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Man Admits to Stealing Hartwell St. Home From Senior Citizen

Fady Chedid Pleads Guilty in Strange Case of Elder Abuse in New Brunswick
11 Hartwell Street
11 Hartwell Street Charlie Kratovil

NEW BRUNSWICK, NJ—On December 12, a 53-year-old plumber pled guilty to stealing from an elderly person he knew, including having her sign over the deed to her own home to him.

For the past several years, Fady Chedid was living in the home at 11 Hartwell Street, which initially belonged his 88-year-old victim, Julia Ribar.

But Chedid apparently had Ribar sign over the property to a company he controlled in 2013, around the time that he had her put in a nursing home out-of-state.

Ribar, a widow who previous tenants called a "great landlord," was responsible for the home following the death of its prior owner, Elizabeth Horvath, according to land records.

Chedid had apparently been living on Hartwell Street for several years, as he cared for the alleged victim while also maintaing the property.

But at some point during his stay at the house, Ribar was placed in the first of two Central New Jersey nursing homes where she resided, before being re-located to one in Allentown, Pennsylvania.

Chedid might have gotten away with the scheme, but someone who knew Ribar alerted Adult Protective Services (APS), who then got the Middlesex County Prosecutor's Office (MCPO) involved, after learning that something suspicious may have been afoot.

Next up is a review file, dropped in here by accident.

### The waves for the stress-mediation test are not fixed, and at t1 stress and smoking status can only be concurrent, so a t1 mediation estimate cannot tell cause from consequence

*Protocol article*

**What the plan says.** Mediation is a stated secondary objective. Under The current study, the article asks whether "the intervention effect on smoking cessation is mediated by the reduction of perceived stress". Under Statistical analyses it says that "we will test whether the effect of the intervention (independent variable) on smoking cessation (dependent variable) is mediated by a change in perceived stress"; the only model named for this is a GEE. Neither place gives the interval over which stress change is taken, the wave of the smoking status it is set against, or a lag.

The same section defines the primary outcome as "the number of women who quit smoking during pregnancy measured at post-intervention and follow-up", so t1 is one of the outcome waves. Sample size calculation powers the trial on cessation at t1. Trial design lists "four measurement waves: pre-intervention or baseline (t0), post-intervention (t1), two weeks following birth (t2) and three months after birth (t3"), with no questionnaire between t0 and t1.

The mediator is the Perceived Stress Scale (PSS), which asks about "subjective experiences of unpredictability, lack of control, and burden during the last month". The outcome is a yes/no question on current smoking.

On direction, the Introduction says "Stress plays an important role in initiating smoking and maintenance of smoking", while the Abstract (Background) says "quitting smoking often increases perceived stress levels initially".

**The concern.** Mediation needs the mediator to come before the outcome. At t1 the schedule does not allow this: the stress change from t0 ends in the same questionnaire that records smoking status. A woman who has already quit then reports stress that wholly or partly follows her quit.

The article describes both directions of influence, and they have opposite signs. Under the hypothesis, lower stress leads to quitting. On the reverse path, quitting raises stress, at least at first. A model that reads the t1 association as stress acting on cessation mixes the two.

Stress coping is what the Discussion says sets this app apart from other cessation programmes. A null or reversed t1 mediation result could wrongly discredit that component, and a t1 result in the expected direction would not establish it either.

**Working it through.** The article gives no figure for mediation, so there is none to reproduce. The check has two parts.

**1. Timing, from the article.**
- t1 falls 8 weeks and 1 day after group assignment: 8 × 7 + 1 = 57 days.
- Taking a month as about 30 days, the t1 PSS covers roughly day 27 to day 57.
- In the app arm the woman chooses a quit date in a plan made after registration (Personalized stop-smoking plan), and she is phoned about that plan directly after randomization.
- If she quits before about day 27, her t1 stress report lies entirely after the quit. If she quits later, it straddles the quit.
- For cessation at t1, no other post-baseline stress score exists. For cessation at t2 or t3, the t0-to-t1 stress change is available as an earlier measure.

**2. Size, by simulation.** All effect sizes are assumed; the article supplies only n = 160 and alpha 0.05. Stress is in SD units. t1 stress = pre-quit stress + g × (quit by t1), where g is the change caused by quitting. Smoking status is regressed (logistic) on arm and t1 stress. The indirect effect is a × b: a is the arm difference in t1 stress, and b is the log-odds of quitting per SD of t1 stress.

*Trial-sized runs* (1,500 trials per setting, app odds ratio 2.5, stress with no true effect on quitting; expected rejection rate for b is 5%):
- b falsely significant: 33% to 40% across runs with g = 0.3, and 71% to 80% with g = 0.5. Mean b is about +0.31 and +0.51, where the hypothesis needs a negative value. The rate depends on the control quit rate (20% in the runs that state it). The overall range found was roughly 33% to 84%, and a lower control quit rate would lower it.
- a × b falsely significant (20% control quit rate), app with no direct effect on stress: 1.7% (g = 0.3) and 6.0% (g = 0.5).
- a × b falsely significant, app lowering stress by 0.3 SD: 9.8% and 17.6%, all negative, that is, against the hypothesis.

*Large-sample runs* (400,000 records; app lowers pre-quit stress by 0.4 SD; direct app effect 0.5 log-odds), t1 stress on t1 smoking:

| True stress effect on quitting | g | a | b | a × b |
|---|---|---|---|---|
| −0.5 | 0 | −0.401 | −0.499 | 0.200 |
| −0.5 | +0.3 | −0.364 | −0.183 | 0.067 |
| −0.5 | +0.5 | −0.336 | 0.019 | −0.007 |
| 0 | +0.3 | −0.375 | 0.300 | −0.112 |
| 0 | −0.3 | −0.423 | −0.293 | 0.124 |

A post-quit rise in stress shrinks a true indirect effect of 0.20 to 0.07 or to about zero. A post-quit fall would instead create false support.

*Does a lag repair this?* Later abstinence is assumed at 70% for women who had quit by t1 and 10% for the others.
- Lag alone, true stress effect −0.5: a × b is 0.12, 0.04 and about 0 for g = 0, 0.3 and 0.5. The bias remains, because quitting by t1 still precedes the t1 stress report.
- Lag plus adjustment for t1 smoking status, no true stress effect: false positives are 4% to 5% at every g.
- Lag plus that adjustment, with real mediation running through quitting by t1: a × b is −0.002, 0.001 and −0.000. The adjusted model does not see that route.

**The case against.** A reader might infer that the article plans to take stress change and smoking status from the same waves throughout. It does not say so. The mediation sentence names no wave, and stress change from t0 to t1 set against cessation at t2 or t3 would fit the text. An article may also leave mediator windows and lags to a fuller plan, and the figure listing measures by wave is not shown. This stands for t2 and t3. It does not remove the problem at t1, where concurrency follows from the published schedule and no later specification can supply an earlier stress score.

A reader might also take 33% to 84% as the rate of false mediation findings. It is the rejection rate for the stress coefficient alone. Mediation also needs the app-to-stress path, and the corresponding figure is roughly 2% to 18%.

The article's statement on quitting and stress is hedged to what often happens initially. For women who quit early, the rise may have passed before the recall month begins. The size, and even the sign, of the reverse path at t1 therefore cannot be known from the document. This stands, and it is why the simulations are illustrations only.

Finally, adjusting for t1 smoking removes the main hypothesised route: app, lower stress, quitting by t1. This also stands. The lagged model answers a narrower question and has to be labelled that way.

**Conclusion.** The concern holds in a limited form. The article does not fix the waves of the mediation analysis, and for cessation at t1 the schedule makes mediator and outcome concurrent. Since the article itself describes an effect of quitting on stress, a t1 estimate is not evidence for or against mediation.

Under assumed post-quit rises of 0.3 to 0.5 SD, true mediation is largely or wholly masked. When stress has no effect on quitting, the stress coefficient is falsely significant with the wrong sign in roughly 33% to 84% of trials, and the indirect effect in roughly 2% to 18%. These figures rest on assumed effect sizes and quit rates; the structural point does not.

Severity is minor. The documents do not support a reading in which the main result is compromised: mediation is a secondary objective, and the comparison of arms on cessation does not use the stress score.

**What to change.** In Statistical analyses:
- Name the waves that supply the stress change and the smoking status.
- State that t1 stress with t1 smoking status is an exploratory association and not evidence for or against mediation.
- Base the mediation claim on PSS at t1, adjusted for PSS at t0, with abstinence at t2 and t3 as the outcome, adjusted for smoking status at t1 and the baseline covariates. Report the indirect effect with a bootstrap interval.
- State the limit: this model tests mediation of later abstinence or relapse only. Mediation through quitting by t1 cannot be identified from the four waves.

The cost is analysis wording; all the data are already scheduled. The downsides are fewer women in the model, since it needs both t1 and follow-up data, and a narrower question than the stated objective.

Following an investigation by MCPO Detective Erik Larsen, Chedid was arrested at the home on August 5.

Just over four months later, Chedid pled guilty before Judge Pedro Jimenez to one count of third-degree theft,"admitting he deceived the 88 year-old victim into deeding her New Brunswick home over to him," according to the MCPO announcement.

According to property records, the 2-family home and the land that it sits on it are valued at $127,300.  By pleading guilty to a third-degree charge, Chedid leaves open the possibility that he will avoid jail time and instead be sentence to probation.

As part of the agreement reached with Middlesex County Assistant Prosecutor Christine M. D’Elia, Chedid must pay back taxes on the home, leave the house, and transfer the deed back to the victim.

Chedid also agreed to pay back $10,000 in restitution for checks he wrote to himself from the victim’s account without her permission, according to the MCPO's statement, which was not sent to New Brunswick Today.

Chedid's sentencing is tentatively scheduled for March 17 at the Middlesex County Courthouse.  The MCPO statement did not say what recommendation prosecutors would make regarding Chedid's sentence.

Chedid comes from a prominent family involved in the local real estate game, but he personally did not own any property in his own name at the time of his arrest.

The Hartwell Street home was officially sold to Mr. Plumber Inc., a company controlled by Fady Chedid, on September 4, 2013, the same date the MCPO alleged that Chedid started writing checks to himself from the woman's account.

The Chedids are among the biggest private landlords in the city, with at least 49 properties owned by persons with that last name.

Fady's two brothers, Maroun Chedid and Elie Chedid, own six homes each in the Hub City, and members of the same extended family own both of the liquor stores in the Sixth Ward neighborhood--where the lucrative property rental business is boosted by Rutgers University.

As we reported previously, Antoine "Tony" Chedid jointly owns two Sixth Ward rental properties with City Council President Kevin Egan.

Another family member, Pierre Chedid, was recently approved to build a new apartment building on Louis Street in the Fifth Ward of the city.

Along with Elke Franz, Fady Chedid once owned a home on Michael Road in South Brunswick, but it was sold in a short sale for $400,000 in May of 2013.